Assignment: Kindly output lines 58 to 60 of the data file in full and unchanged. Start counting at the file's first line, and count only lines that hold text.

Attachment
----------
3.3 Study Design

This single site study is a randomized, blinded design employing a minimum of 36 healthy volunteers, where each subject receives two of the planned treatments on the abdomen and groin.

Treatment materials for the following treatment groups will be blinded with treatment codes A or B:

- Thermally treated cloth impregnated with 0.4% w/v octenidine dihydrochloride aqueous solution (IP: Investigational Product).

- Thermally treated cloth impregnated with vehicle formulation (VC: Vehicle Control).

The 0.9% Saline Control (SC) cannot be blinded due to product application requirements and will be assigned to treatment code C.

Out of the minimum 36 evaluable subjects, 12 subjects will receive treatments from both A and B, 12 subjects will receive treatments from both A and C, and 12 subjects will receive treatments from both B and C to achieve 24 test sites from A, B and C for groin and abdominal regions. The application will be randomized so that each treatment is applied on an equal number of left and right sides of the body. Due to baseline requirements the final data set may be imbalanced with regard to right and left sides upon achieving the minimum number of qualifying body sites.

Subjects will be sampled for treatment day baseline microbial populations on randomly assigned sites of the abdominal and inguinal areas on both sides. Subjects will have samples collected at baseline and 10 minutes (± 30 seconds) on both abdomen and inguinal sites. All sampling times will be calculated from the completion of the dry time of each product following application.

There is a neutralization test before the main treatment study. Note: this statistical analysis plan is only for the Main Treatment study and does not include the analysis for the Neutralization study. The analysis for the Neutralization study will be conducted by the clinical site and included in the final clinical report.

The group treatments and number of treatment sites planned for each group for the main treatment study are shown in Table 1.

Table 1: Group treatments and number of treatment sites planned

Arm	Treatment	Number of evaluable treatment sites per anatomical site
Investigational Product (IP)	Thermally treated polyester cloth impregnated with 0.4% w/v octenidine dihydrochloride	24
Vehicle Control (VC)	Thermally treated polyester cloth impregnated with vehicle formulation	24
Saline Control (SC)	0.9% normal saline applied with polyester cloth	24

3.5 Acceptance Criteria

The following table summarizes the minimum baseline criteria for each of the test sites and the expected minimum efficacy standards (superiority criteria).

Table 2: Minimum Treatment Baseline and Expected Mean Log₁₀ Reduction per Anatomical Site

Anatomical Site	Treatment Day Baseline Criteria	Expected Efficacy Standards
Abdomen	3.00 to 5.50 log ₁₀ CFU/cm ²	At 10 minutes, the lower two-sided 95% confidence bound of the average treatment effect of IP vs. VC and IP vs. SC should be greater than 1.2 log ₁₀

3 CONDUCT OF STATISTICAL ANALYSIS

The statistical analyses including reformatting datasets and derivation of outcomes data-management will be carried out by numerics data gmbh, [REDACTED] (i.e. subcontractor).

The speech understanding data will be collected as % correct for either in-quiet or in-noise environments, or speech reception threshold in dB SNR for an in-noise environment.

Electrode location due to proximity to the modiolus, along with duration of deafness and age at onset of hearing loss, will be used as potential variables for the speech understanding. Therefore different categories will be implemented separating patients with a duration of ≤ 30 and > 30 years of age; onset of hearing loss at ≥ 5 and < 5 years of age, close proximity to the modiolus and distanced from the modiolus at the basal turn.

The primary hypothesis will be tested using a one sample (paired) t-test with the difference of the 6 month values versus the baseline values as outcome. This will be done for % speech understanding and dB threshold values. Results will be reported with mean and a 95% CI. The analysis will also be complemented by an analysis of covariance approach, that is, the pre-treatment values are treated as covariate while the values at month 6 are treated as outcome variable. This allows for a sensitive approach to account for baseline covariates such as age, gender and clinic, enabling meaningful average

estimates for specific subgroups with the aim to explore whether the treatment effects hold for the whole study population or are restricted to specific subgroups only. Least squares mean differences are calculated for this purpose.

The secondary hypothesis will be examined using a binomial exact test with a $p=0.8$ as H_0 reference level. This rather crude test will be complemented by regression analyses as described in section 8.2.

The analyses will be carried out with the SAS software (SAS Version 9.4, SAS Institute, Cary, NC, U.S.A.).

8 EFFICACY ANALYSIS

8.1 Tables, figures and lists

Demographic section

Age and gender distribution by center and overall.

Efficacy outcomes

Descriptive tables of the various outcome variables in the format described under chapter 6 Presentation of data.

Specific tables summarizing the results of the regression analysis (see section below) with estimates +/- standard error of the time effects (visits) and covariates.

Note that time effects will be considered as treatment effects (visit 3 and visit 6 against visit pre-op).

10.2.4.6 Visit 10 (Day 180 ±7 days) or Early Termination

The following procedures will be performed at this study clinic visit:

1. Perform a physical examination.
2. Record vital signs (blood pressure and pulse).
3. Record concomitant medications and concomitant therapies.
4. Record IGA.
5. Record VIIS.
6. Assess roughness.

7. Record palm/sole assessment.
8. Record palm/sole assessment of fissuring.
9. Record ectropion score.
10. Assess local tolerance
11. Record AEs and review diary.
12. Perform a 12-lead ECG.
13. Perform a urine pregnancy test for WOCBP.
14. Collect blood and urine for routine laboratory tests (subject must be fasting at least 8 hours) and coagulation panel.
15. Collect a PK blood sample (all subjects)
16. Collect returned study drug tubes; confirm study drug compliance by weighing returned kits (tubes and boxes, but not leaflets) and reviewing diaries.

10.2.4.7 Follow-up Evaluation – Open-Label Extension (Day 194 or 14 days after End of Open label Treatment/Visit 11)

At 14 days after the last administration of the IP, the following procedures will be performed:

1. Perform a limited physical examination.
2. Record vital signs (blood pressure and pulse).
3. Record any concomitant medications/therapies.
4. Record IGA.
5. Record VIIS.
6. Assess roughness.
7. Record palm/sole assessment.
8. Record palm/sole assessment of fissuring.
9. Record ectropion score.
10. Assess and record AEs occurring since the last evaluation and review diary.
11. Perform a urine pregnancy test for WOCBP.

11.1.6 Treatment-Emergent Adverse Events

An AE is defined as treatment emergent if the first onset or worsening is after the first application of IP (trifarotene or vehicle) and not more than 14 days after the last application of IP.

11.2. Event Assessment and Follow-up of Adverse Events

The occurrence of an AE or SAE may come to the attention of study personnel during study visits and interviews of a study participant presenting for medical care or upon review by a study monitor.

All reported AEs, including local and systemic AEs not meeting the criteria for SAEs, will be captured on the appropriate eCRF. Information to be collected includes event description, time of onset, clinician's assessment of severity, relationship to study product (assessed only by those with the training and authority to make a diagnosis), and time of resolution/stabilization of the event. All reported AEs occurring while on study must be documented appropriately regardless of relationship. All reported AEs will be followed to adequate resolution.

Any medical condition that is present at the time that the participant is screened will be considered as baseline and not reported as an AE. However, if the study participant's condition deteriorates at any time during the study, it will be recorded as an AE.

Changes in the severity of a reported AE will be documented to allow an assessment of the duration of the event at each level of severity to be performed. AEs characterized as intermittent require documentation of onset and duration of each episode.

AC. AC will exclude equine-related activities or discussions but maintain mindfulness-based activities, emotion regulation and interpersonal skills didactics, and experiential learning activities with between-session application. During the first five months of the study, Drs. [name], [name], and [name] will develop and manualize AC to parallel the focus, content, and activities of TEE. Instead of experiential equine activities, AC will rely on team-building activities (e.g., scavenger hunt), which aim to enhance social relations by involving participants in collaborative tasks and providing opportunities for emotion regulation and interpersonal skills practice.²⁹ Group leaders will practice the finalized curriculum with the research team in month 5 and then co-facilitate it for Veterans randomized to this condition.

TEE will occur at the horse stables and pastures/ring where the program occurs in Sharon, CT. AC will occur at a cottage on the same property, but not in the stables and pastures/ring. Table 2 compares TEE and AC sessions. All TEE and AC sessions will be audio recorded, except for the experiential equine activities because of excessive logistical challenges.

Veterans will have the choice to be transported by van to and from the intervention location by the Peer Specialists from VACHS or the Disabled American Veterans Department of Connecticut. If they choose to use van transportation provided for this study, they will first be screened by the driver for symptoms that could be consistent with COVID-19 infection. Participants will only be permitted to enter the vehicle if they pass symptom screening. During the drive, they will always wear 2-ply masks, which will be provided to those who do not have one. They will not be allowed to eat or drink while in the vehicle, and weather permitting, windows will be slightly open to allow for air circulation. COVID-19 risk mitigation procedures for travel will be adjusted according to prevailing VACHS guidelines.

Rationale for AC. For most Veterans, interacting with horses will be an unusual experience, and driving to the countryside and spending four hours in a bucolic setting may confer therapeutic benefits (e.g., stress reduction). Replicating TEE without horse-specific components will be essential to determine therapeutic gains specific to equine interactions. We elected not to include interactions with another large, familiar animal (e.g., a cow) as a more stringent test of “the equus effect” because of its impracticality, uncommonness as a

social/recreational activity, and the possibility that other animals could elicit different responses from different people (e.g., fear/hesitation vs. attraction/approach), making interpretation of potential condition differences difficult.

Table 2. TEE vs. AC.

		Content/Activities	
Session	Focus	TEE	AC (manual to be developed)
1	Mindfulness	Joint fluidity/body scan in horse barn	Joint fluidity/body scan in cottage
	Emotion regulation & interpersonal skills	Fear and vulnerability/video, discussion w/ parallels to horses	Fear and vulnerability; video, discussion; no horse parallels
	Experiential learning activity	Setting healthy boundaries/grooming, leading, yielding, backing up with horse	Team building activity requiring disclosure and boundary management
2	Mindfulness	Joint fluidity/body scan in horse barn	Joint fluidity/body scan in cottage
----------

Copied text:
2. Record vital signs (blood pressure and pulse).
3. Record any concomitant medications/therapies.
4. Record IGA.